past, steamed bonemeal wrs also included in the protein supplement as previously described.
Oats were grazed during the first of the feeding period, and millet pasture was
used when the oats matured.
RESULTS
Table 1-635 gives the results of the feeding trial. The grout given Pureomycin
supplementation (Lot I) gained slightly faster than those not fed the antibiotic (Lot II).
The latter, however, ate less feed, and made somewhat cheaper gains. Pert of the corn
fed to both groups was "hogged-off" in the field, and the yield was estimated. The
rather high corn consumption may be due to either waste in the field or to an inaccurate
estimate of the yield. It appears that the quantity of corn fed to the pigs in Lot I was
higher than would normally be consumed. The cost of gain of the pigs in Lot I was $2.06
higher per 100 pounds than that of the pies in Lot II.
SUTiiARY
Supplementing a ration of corn, soybean oil meal, minerals, and excellent non-legume
pasture with an aureomycin supplement resulted in a slightly increased rate of gain from
weaning to market weight of 220 pounds. The increase from the antibiotic occurred during
the last as well as the first of the feeding period. Pigs fed the antibiotic ate more feed

ACY 'NOWLEDGEi.IENT
Aurofac for this trial was furnished through the courtesy of Lederle Laboratories,
Pearl River, New York.




SNOV R8 IhA




l3eker, F.S. Jr. Effect of Aureomycin Added to Rations of Swine Grazing High Quality
Pasture. i.imeo. Rpt. 1952, iiimeo. Rpt. 2-635(1953), Mimeo aRt. NFES 54-3 (1954), Mimeo.
Rpt. 54-7 (1954).
2Becker, D.E., C.R. Adams, S. ,. Terrill, and R. J. Meade, 1953. The Influence of Heat
Treatment and Solvent upon Iutritive Value of Soybepn Oil Meal for Swine. Jour. An. Sci.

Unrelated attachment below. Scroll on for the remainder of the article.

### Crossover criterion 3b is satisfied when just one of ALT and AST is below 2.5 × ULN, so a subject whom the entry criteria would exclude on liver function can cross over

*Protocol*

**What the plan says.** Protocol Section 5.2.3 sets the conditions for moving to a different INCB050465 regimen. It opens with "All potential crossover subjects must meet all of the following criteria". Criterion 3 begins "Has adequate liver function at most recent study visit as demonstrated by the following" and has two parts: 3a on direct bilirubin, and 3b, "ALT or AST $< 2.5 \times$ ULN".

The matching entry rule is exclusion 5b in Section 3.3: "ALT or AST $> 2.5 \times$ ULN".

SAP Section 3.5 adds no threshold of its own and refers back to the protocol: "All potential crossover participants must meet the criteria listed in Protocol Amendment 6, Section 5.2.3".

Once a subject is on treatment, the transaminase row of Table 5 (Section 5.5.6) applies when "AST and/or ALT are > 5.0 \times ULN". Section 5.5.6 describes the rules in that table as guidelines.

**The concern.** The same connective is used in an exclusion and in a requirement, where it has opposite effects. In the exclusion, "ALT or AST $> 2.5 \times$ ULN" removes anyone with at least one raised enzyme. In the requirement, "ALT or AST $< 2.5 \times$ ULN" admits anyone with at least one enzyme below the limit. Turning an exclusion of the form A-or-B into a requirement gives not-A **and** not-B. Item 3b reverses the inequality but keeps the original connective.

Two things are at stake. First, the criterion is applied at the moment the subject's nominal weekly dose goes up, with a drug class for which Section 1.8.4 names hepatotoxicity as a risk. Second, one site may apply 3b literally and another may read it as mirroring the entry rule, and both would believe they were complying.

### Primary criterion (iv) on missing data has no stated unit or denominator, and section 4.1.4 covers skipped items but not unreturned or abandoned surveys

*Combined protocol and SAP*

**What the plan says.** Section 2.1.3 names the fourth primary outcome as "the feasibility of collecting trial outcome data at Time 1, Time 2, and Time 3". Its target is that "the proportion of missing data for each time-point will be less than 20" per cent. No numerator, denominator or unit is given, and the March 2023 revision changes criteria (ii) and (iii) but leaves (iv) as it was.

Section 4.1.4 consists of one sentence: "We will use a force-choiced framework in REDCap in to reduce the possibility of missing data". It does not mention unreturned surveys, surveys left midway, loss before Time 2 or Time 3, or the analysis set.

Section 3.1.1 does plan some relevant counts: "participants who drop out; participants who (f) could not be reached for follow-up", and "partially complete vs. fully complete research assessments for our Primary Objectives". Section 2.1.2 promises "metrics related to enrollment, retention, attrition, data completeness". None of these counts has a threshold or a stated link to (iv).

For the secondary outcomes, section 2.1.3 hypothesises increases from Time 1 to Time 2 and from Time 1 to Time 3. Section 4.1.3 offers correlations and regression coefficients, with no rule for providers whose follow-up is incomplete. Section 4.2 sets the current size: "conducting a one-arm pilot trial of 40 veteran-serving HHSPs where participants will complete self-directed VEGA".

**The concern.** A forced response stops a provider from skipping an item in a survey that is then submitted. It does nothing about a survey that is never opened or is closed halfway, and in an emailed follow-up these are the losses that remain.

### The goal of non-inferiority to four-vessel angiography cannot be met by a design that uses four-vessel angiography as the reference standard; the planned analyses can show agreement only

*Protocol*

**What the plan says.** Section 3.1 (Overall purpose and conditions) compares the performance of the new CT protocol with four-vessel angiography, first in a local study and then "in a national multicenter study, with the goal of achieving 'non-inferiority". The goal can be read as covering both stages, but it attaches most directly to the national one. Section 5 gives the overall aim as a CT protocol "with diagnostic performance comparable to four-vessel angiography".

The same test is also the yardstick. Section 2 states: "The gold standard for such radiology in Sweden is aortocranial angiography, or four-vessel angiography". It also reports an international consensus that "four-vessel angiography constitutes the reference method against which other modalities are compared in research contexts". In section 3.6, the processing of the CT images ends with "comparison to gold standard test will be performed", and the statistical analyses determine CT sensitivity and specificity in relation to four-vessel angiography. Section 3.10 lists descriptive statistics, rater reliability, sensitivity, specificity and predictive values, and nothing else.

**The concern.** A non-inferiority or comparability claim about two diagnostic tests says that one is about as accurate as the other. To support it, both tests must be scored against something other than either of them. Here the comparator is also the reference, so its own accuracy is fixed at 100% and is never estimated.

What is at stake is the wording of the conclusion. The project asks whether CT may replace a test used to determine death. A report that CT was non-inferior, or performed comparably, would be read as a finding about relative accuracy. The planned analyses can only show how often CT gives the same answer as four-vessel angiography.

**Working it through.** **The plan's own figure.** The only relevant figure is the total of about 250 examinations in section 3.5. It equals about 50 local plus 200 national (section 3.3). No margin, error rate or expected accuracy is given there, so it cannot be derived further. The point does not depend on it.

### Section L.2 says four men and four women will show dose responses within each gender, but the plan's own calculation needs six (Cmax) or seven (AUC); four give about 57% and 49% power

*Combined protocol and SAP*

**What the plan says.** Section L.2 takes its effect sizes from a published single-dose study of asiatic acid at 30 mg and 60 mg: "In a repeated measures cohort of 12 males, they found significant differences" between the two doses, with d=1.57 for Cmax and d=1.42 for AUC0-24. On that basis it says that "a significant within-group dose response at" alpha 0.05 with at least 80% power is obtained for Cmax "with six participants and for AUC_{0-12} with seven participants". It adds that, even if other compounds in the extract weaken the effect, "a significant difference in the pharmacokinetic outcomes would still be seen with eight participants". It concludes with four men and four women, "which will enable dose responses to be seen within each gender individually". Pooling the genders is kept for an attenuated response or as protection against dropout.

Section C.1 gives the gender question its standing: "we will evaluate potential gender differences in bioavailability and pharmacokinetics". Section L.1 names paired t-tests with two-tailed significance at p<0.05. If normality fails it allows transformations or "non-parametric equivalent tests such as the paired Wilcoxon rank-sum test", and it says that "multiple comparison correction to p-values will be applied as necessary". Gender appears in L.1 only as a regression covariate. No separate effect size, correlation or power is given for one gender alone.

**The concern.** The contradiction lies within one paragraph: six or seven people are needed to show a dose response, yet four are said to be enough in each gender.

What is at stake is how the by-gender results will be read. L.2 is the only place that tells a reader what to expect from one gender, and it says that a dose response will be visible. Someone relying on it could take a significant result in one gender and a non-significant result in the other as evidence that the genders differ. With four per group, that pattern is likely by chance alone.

12:107.







Table 1-635: Pigs Fed Aureomycin Supplement versus Litter Mates Receiving no
Antibiotic.


Lot I
Ear Corn
95~ (Soybean oil meal
(plus 7% bonemeal
5, (Aurofac (Lederle)
Mineral mixture
Pacture


Lot II
Ear Corn
Soybean oil mes-
plus 7o bon.-meal

Mineral mixture
Pasture


A. Fprqw.3n-ir to a.mraximately 1 01 Mounds

Number pigs 26
Average initial weight 41.3
Average initial age (days) 64.1
Average final weight 127.1
Averag-i fira age (days) 129.0
Av er.ge ?ain 85.8
A-.- ;:. daily gain 1.32

2., .Frc:z r ei_.tly 12 voyands to market weight.

iu'r'ber pigs 26
Average initial weight 127.1
Aveorsg initial age (days) 129.0
Average final weight 220.4
Averasg final age (days) 177.4
Avers2a, gain 93.3
Terage idaly gain 1.93



in.ube-r cf nigs 26
Average initial weight 41.3
Aver ge i-itial. age 64.1
Average final weight 220.4
Avcra~o filal age 177.4
Average gain 179.0
Av rae dlays, weaning to market 113.3
Average daily gain 1.58


Shelled ccrn
Protei:i supplement
Mineral as pa re (acres)
Millse & oats pasture (acres)


707.2
56.1
3.81
0.13


Shell e corn
Protein supplem-nt
Mineral mixture
Millet & oats pasture


6.24
0.50
0.034
Free access


5.30
0.50
0.025
Free access


Pounds of Feed ay r 100 pounds eain:
Shelled corn
Protein supplement
Mineral mixture
Millet & cats pasture (acres)

e 'eTd cost per 100 pounds gain


25
41.6
64.9
121.0
128.4
79.4
1.25


25
121.0
123,4
221.6
184.7
100.6
1.79


25
41.6
64.9
221.6
184.7
180.0
119.8
1.50


635.0
59.3
3.00
0.14


394.97
31.33
2.13
0.075

$15.37


352.80
32.96
1.67
0.078

$13.31


haesdi prices used: Shelled corn, $60 ton; soybean oil meal, $90 ton; Aurofac, $0.60
1. Mineral mixture, $100 ton; pasture, $15 acre.




University of Florida Home Page
© 2004 - 2010 University of Florida George A. Smathers Libraries.
All rights reserved.

Acceptable Use, Copyright, and Disclaimer Statement
Last updated October 10, 2010 - - mvs